Ecocide and Human Rights: A Focus on the Democratic Republic of Congo
Colleagues and I participated in Oxford’s Global Map the System Challenge. We focused on the intersection between ecocide, human trafficking, and armed conflict in the DRC and the connection to conflict minerals which taint our supply chains. We placed second at the University of San Diego in the competition. The full infographic we submitted for round one can be seen here, while a portion is included below.
Contribution to Sustainable Supply Chains Book
Along with five colleagues, I conducted a case study and analysis of Unilever’s Sustainable Living initiative. We focused primarily on the company’s role in sustainably harvesting palm oil, as this product can have detrimental effects on people and the planet when harvested. As part of a Sustainable Supply Chains course at the University of San Diego’s School of Business, our work will be published in a book on Sustainable Supply Chains. The expected publication date is fall 2018.
Research and Advocacy Project on Deported Veterans
Unfortunately, an ugly story of “support the troops” is that men and women who have served in factions of the US services have been deported after their service, never having been granted the citizenship that they have a right to after enrollment. While the exact number of deported veterans is unknown, cases have been documented in at least 34 countries.
As part of a field-based practicum under the Trans-Border Institute, I worked with 18 other students to identify and interview deported veterans in Mexico, their family members in the United States, and the US public. The project’s aim was to better understand the number of deported veterans – since the US government has not documented the situation – and learn more about their cases. Using what we learned, we now seek to influence public opinion and policy in ways that benefit this population – through revisiting their deportation cases, creating more access to their benefits, and preventing this problem from perpetuating. During the project, one of the veterans that we interviewed, Hector Barajas, was granted citizenship and re-entered the US in 2018.
Read more about the project here. The full report is expected to be published in summer 2018.
Promotional Video for the Masters in Social Innovation Program
In the fall of 2017, the Kroc School for Peace and Justice Studies at the University of San Diego asked me to represent the Masters in Social Innovation program by writing and narrating a promotional video. Collaborating with another talented student who was in charge of illustrating the video, we created this tool for recruitment purposes. The video has been used in outreach and is played on monitors throughout the Kroc School building.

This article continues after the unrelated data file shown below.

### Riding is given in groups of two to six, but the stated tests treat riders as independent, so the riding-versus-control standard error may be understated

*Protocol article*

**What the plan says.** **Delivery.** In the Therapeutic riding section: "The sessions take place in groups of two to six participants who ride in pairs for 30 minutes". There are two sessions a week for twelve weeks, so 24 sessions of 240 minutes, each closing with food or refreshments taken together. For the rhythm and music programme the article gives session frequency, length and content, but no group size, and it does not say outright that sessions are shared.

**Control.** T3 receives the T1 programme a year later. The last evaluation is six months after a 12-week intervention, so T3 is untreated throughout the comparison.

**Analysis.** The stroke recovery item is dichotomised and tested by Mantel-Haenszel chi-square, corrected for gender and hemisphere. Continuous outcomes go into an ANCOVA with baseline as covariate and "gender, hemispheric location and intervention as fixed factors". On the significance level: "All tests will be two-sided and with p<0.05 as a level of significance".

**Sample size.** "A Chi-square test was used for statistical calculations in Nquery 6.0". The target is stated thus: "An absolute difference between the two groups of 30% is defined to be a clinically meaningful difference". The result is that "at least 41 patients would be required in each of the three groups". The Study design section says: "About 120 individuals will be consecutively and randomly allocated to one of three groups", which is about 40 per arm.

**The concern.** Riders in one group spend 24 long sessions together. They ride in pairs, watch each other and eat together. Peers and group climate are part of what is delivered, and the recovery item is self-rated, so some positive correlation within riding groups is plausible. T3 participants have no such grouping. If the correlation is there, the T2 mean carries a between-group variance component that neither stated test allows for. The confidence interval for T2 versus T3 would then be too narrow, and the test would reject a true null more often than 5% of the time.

Social Change Corps
In my role as the Graduate Assistant at the Changemaker Hub at USD, I led the team that hired and mentored our Social Change Corps (SCC) program. SCC supports students wanting to explore changemaking opportunities by providing financial support and mentoring. This initiative promotes students’ understanding of social issues and social justice as they actively participate in a community-based or social enterprise experience, locally or abroad.
Due to my role as a Graduate student, in 2017 we opened the program up to Graduate students for the first time. We were proud to welcome 12 teams exploring issues including diversity and inclusion in Greek Life, increased accessibility on campus, Fair Trade, and environmental sustainability.
Shut Out Trafficking
In 2014, UNICEF USA’s End Trafficking project and the National Consortium for Academics and Sport (NCAS) partnered to create Shut Out Trafficking, targeting 10 college and university campuses annually across the United States. The program engages prominent student-athletes, coaches, athletic administrators, survivors, and students to speak out and educate their peers during a one-week program at each university. Our goal was to empower campus communities to speak out and take action against human trafficking.
As of January 2017, Shut Out Trafficking had reached over 47,000 people through 102 events at 24 Universities. The program had garnered over 33.8 million impressions on Twitter with the hashtag #ShutOutHT and has been supported by hundreds of volunteers and dozens of participating organizations. The program continues to this day.
GIFT Box is an interactive, walk-in piece of public art that was launched by UN GIFT and Stop the Traffik during the 2012 Olympics in London to raise awareness about human trafficking. In the fall of 2013, I worked as a member of the NGO Committee to Stop Trafficking in Persons (CSTIP) to bring the GIFT Box to the USA for the first time.
From 2013-2017, I worked as a representative for GIFT Box in the United States to help train coordinators to recruit, train, and manage volunteers to expand GIFT box efforts throughout the country. I directly supported volunteers in several installations in New York City, reaching nearly 3,000 people in total.
In order to engage constituents on a platform that was becoming increasingly popular, we launched an End Trafficking podcast on iTunes in 2015 that covers a range of subjects including Fair Trade, Women’s Rights, and the National Human Trafficking Hotline. The podcast was featured on iTunes “News and Noteworthy” section after its launch.